As he stood before the members of his Knesset faction at their weekly meeting Feb. 20, Zionist Camp leader Isaac Herzog could finally explain why he was so eager to join the Netanyahu government last year.
Just one day earlier, Haaretz newspaper revealed that a secret summit had been held in Aqaba in March 2016. Participants included US Secretary of State John Kerry, Prime Minister Benjamin Netanyahu, King Abdullah II of Jordan and Egyptian President Abdel Fattah al-Sisi. At this four-person meeting, Kerry presented a regional peace initiative that was intended to put Israel and the Palestinians back on the negotiating track, under the patronage of other states in the region. It was on the basis of this initiative that Netanyahu entered into secretive but very advanced talks with Herzog. The goal of those talks was to bring the Zionist Camp into the government, with Herzog being given the Foreign Ministry and the portfolio for negotiations with the Palestinians.
These talks between Netanyahu and Herzog ended dramatically when Yisrael Beitenu Chairman Avigdor Liberman entered the government as its minister of defense at the end of May 2016. Herzog was subjected to a barrage of mockery from senior members of his own party, many of whom called for his immediate resignation. He was charged with inflicting a mortal wound on the party by crawling on all fours to the right-wing government, only to be humiliated by Netanyahu, who preferred Liberman over him. This was the high-water mark for Herzog as leader of the opposition. Ever since then, his political career, according to polls, has been crashing down.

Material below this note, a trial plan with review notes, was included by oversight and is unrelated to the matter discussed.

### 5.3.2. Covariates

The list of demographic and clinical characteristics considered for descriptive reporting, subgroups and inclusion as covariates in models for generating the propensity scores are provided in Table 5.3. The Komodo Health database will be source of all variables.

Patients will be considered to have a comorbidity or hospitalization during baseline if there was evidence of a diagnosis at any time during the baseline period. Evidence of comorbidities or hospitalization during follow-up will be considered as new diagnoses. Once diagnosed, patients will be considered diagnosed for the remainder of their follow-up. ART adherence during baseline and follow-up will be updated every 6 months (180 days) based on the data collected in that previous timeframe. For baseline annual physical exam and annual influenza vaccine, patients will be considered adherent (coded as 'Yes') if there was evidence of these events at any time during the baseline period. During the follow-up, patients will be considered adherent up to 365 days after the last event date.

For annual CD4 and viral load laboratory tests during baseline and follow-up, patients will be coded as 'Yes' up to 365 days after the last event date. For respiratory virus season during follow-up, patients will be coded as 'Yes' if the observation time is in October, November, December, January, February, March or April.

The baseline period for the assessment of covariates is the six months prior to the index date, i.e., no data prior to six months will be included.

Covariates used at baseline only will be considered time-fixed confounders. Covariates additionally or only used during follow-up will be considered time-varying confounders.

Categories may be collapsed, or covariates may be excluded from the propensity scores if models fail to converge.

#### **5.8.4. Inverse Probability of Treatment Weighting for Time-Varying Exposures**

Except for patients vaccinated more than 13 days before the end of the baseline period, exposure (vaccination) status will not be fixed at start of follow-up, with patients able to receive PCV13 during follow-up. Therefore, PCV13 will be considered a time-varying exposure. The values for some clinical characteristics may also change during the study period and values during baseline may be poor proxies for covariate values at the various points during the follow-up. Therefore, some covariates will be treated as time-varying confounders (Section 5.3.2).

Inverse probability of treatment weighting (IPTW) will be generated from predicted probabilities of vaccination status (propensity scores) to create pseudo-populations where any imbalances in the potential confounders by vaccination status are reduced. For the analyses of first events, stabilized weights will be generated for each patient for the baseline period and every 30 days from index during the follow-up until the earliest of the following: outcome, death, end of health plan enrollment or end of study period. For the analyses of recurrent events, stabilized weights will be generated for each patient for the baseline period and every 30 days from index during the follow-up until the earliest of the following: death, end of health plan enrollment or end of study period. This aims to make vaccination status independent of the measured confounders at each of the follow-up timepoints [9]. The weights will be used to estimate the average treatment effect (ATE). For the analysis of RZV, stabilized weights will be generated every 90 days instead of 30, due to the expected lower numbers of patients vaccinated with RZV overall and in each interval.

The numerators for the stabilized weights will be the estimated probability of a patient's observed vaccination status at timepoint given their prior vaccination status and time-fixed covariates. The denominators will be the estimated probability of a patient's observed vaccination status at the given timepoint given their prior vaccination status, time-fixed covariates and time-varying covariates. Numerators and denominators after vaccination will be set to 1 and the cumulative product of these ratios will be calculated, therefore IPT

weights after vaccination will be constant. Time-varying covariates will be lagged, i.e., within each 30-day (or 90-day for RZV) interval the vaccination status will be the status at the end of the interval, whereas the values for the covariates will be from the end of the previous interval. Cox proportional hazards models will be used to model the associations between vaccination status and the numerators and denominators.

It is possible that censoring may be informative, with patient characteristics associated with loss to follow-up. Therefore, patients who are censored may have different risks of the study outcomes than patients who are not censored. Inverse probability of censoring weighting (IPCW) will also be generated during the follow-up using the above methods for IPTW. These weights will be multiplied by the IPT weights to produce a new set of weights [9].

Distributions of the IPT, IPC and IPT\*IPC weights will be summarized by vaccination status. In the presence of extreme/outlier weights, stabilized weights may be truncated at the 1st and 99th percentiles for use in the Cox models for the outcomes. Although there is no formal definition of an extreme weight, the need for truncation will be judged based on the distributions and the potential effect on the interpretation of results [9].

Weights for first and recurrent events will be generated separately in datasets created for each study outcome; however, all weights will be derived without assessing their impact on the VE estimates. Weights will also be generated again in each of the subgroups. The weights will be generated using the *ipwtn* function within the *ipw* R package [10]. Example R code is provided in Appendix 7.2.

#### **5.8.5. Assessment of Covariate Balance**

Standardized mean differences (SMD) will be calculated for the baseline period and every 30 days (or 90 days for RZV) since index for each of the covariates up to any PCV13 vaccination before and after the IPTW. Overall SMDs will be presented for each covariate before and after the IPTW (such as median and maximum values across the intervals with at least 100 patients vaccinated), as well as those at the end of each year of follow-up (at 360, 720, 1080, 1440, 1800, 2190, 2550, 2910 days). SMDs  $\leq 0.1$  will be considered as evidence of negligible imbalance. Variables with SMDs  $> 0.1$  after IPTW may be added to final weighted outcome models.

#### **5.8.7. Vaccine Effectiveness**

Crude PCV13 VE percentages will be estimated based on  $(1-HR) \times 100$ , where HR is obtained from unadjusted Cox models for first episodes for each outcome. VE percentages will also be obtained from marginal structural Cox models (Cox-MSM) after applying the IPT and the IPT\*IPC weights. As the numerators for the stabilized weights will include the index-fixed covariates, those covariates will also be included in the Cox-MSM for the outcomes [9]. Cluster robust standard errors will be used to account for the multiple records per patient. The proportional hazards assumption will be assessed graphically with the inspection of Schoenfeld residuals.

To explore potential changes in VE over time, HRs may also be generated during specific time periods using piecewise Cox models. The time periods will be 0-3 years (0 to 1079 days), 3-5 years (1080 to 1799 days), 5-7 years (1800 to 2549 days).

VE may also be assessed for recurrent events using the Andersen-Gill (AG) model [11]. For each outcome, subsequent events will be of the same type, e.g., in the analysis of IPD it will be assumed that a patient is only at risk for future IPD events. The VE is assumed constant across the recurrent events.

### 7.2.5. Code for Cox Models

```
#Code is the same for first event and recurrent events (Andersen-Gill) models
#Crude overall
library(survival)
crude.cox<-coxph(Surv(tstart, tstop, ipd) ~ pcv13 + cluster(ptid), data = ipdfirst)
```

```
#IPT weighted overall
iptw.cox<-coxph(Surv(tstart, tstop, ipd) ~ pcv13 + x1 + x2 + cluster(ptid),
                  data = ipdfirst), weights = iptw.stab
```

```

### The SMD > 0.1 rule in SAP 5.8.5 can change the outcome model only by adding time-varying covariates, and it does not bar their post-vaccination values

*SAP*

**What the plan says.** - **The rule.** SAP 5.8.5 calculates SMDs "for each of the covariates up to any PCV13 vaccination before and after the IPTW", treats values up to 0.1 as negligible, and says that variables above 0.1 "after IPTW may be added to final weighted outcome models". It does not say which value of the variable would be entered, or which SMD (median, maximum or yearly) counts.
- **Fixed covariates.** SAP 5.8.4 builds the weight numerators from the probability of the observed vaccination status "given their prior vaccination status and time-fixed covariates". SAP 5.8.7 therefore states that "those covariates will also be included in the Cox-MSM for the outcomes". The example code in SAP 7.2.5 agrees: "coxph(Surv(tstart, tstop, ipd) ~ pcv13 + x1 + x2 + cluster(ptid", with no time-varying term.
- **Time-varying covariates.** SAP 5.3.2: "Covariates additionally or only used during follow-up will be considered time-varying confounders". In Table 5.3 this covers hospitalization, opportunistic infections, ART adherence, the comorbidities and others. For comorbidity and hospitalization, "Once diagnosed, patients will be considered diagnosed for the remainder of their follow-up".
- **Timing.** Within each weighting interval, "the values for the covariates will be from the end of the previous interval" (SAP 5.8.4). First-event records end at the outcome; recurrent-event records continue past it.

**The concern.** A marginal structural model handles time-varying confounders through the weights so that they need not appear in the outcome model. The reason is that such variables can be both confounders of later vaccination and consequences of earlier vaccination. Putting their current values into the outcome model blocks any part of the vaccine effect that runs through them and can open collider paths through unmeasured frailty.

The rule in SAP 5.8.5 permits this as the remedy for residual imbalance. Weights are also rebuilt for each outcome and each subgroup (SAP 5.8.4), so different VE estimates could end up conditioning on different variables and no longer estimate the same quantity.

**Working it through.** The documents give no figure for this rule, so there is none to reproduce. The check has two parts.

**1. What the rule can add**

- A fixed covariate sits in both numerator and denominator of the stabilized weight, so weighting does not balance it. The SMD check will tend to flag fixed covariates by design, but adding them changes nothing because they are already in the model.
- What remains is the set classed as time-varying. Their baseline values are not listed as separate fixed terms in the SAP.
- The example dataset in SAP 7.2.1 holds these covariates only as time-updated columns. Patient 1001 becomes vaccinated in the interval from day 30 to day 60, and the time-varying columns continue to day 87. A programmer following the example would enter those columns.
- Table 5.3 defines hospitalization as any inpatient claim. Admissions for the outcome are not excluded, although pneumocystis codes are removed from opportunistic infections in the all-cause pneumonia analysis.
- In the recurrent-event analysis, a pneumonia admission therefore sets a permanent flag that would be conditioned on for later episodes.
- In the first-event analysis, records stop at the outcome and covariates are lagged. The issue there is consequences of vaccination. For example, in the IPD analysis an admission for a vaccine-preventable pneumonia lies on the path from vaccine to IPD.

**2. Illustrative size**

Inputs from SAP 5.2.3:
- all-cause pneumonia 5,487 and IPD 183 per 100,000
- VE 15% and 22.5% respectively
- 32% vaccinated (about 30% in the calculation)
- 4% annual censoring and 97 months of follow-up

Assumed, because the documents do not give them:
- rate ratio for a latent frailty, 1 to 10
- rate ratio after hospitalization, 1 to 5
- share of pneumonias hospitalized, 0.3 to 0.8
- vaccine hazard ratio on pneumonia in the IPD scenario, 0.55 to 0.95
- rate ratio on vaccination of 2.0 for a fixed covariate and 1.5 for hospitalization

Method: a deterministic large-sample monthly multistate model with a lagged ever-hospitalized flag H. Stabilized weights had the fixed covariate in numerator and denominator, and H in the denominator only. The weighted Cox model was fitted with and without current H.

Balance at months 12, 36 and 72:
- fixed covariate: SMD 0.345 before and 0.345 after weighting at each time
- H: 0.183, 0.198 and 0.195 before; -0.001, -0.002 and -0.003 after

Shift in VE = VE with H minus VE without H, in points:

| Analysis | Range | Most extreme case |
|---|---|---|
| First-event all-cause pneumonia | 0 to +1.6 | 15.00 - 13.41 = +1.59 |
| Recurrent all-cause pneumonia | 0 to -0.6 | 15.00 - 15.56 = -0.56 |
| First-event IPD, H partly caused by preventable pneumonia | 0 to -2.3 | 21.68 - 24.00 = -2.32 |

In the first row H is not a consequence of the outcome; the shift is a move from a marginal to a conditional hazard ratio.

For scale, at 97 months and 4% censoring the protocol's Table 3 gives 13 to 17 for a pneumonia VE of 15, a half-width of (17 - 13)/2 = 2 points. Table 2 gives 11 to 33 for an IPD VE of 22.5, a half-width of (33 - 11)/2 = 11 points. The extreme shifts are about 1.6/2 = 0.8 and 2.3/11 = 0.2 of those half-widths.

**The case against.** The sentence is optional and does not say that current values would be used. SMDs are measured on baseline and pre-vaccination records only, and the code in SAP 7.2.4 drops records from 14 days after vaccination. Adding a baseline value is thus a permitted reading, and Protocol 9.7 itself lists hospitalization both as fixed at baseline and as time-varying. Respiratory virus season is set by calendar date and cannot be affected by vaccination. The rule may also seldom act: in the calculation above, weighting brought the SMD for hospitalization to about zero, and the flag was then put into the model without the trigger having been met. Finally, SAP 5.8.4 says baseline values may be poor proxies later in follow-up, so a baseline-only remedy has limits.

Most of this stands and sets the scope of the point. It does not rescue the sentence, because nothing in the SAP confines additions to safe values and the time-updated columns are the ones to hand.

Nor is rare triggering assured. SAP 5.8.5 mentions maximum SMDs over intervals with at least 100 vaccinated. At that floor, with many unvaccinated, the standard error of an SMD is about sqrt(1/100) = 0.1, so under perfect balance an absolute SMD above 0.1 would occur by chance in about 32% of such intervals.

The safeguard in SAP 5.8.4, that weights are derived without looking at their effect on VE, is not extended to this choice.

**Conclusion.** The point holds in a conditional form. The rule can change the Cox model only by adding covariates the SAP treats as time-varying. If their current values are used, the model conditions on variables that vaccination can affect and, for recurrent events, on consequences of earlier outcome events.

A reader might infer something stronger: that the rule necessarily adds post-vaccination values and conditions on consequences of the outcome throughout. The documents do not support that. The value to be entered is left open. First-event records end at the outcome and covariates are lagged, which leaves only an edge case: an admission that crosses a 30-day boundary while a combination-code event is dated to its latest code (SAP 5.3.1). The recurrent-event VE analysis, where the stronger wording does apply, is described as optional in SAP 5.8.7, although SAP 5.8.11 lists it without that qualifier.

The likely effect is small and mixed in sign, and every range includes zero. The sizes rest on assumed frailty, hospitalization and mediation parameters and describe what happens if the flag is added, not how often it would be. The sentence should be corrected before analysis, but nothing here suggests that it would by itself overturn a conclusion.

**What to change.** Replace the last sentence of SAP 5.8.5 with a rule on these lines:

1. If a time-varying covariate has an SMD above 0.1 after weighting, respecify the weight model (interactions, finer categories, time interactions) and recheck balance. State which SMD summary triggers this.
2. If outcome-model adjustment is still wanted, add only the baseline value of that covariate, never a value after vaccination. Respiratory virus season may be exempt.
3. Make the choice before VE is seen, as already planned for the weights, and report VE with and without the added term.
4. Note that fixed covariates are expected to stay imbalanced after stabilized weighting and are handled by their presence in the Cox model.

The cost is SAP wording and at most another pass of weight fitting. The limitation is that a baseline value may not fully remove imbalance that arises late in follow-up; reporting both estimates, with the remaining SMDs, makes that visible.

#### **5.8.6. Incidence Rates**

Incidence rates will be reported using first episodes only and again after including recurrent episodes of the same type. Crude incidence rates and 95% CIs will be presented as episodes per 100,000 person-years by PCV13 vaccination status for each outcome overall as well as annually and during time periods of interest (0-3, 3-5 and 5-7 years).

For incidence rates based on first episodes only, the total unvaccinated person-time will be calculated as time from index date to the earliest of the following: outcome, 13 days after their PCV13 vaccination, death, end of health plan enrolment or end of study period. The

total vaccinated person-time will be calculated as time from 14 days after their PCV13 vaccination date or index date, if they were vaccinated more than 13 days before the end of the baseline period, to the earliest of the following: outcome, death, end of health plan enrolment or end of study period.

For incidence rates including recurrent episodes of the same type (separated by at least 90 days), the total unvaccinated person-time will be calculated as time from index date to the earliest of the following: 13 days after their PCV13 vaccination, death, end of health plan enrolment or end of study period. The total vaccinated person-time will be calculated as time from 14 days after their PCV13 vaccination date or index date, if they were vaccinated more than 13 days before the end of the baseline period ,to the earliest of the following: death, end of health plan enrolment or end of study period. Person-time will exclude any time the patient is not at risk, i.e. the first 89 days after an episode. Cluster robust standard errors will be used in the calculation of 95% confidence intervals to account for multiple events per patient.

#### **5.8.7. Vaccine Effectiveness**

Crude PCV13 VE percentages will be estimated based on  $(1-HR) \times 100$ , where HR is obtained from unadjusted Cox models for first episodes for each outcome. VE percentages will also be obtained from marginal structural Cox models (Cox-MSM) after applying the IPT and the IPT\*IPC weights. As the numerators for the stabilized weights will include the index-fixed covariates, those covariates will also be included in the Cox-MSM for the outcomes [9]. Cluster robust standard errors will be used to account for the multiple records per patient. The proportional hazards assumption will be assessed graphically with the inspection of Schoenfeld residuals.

Only this week, after many difficult months, could the Zionist Camp leader stand firm against the other members of his faction and tell them that "Israel was faced with a historic opportunity to enter into a dramatic diplomatic process." In an interview with Channel 10 one evening earlier, on Feb. 19, Herzog told his audience that he and Netanyahu were already exchanging draft agreements: "This document would have changed the entire face of the Middle East. In the end, it was Netanyahu who backed off and ran."
It is highly doubtful whether news of the Aqaba summit will be enough to resuscitate Herzog politically. While in retrospect, the publication of the Aqaba summit offers a moral explanation for Herzog's eagerness to join the Netanyahu government, it also places a huge question mark over how he acted throughout the incident. No matter how anyone looks at it, Herzog was a pawn in Netanyahu's hands. The prime minister used him, played him and sacrificed him just as soon as he could bring Liberman into his government. After all, Netanyahu had already signaled as early as right after the election that Liberman was a natural partner for the right-wing camp.
Actually, Herzog was eager to join the Netanyahu government as foreign minister immediately after the 2015 election. As far as he was concerned, the existence of just such a diplomatic process was the only way he could legitimize bringing his party into the Netanyahu government. Netanyahu was having a hard time, managing a very narrow coalition of just 61 members, and his government's very existence was in jeopardy. This forced him to act retroactively in an effort to expand it. Was Netanyahu really interested in forging a partnership with Herzog and advancing a regional peace initiative? Based on his actions and behavior, it seems quite clear that he wasn't. That is why he put an end to the initiative at the first possible opportunity. With that, he also put an end to Herzog's chances to join his government.